This past summer the Hyatt underwent a renovation. While I totally understand the restaurant in its previous state often sat empty and changes had to be made, I don’t understand why the “placemaking” elements had to be reduced and, in many cases, actually removed.
Gone are the wonderful ranching pictures that used to be in both the restaurant and the lounge areas. But more importantly, gone is the Field of Fame. Nobody in the hotel could even tell me where the plaques were taken. Finally, someone in management returned my phone call and said they had been returned to the Champion Society. When I expressed my sadness at this and my hope that no further action regarding the existing artwork would be taken, I was reminded that the Hyatt did not own the artwork, that it was only leased.
Link: Alberta Champions
Everyday Tourist Note:
I checked with the Alberta Champions Society re: missing the missing “Field of Champions” and found out it had to be moved as the new owner couldn’t integrate it with their new vision for the interior design of the hotel. Too bad, very sad. This is a prime location next to the convention centre to tell the story of some of the individuals who have shaped the city of Calgary over the past 100+ years.
I remember getting into trouble with the owners of the Hyatt Hotel when it first opened and I questioned why the lobby and rooms were full of art celebrating the Rocky Mountains, but had nothing celebrating downtown Calgary. As the Executive Director of the Calgary Downtown Association and a board member of Tourism Calgary I wanted them to showcase to visitors some of the many fun things to see and do downtown. I was told the art was from the personal collection of Ron Mannix, the former owner of the hotel and “to mind my own business.”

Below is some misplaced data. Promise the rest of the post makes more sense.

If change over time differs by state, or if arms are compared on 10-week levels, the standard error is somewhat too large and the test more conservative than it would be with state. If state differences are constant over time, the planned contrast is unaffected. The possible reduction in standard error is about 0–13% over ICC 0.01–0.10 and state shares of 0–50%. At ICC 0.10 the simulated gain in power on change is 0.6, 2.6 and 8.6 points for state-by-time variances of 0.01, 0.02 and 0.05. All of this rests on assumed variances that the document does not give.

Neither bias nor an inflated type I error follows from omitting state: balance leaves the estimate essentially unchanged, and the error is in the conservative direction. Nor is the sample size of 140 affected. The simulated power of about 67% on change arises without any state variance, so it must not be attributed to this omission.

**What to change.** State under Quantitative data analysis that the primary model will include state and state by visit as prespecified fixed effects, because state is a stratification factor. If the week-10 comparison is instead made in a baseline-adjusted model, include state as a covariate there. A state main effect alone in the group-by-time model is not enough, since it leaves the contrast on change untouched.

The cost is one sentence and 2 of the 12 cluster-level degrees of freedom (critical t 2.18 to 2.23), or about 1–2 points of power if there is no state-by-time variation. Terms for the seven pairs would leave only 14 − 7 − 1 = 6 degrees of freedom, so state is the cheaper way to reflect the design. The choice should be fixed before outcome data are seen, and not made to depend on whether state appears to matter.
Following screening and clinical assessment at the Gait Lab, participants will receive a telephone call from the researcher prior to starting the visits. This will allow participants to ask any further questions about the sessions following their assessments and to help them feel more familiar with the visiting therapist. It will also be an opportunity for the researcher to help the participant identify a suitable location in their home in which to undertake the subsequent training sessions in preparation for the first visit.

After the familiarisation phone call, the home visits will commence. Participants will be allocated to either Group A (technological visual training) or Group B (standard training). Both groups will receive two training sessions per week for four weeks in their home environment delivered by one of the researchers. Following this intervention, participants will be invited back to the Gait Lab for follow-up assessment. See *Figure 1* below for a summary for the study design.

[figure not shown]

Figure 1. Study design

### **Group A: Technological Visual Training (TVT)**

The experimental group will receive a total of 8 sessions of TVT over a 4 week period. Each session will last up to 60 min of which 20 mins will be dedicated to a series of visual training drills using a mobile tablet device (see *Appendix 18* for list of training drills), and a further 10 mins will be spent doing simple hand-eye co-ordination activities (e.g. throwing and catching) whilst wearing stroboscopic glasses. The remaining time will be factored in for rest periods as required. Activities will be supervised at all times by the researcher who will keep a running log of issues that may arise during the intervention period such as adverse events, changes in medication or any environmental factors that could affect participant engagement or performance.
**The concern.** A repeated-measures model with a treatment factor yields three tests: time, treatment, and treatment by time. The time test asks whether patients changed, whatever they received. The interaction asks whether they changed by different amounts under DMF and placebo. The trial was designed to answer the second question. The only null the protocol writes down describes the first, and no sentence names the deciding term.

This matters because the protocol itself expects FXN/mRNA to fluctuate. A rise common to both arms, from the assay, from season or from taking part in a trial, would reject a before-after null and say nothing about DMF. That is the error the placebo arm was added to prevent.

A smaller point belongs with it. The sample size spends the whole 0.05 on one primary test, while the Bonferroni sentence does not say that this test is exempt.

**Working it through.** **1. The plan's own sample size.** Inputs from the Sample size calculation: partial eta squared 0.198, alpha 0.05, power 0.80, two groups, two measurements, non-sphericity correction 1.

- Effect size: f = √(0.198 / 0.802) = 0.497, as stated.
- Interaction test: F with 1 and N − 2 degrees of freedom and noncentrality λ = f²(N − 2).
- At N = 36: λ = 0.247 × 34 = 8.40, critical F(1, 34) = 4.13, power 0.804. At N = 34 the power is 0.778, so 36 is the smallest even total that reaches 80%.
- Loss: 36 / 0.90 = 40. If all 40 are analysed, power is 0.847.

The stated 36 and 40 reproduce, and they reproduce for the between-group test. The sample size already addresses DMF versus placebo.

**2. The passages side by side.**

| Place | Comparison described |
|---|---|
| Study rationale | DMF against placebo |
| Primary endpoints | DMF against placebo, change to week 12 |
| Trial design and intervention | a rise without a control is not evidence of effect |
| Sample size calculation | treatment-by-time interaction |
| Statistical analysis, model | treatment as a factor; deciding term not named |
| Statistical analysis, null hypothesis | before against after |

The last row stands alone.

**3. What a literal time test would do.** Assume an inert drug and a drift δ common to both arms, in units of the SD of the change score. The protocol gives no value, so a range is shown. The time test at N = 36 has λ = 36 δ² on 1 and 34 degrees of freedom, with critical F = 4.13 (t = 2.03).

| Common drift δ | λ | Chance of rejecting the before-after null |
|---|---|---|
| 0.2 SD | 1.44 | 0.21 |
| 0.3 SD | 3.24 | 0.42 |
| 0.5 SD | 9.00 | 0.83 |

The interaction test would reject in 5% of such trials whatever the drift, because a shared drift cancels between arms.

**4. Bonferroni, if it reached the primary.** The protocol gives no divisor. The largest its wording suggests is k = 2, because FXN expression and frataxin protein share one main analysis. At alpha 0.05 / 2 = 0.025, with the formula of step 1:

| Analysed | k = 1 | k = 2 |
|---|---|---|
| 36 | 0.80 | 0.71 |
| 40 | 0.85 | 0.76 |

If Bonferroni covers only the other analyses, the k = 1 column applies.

Too Much Corporate Blandness
Irene goes on to say, “My husband and I have always loved to travel. When we go to cities, we like to see what makes them unique. We love to discover fun, off the beaten path things that make a city unique, rather than the obvious icons.
I would like to urge the owners of Calgary’s downtown buildings to utilize their lobbies to celebrate Calgary’s history and the City of Calgary to utilize the +15 system to do the same. If we want to attract more businesses to relocate to downtown and more people to live downtown, we must make our downtown a more interesting place to explore.
We MUST work together to create a downtown that showcases Calgary’s unique sense of place, rather than transforming it into a generic corporate blandness, which many think it already is.
While new buildings, structures and public art like the Central Library, Peace Bridge and "Wonderland" are great additions to our downtown, it is the little things, the unexpected surprises that sometimes have the biggest impact on visitors.
Member of Chinook Country Historical Society
Member of Historic Calgary Week Committee
TransAlta Retirees Walking Tour Group
Everyday Tourist Note:
I too have been noticing fun, interesting elements have been removed from the lobbies of Calgary’s downtown office buildings like the bison skeleton (a boy and his Dad found it in the cliff next to the Glenmore Reservoir) that was in the Sun Life building lobby for decades. When I asked where it has gone security told me management was renovating the lobby and the skeleton had been given to the Royal Alberta Museum. This made me sad!
When I was in Winnipeg recently, I was impressed by how many businesses celebrate the city’s history and sense of place with photographs e.g. Boston Pizza (St. James) and Safeway (Osbourne Village) and the Salisbury House’s two mini-museums – Manitoba Sports (Portage location) and Manitoba Music (Pembina location).
Calgary, we can, no we MUST do better to celebrate our unique history and sense of place. Come on corporate Calgary you can do better when renovating your lobbies to create something unique that reflects Calgary and not just some generic blandness.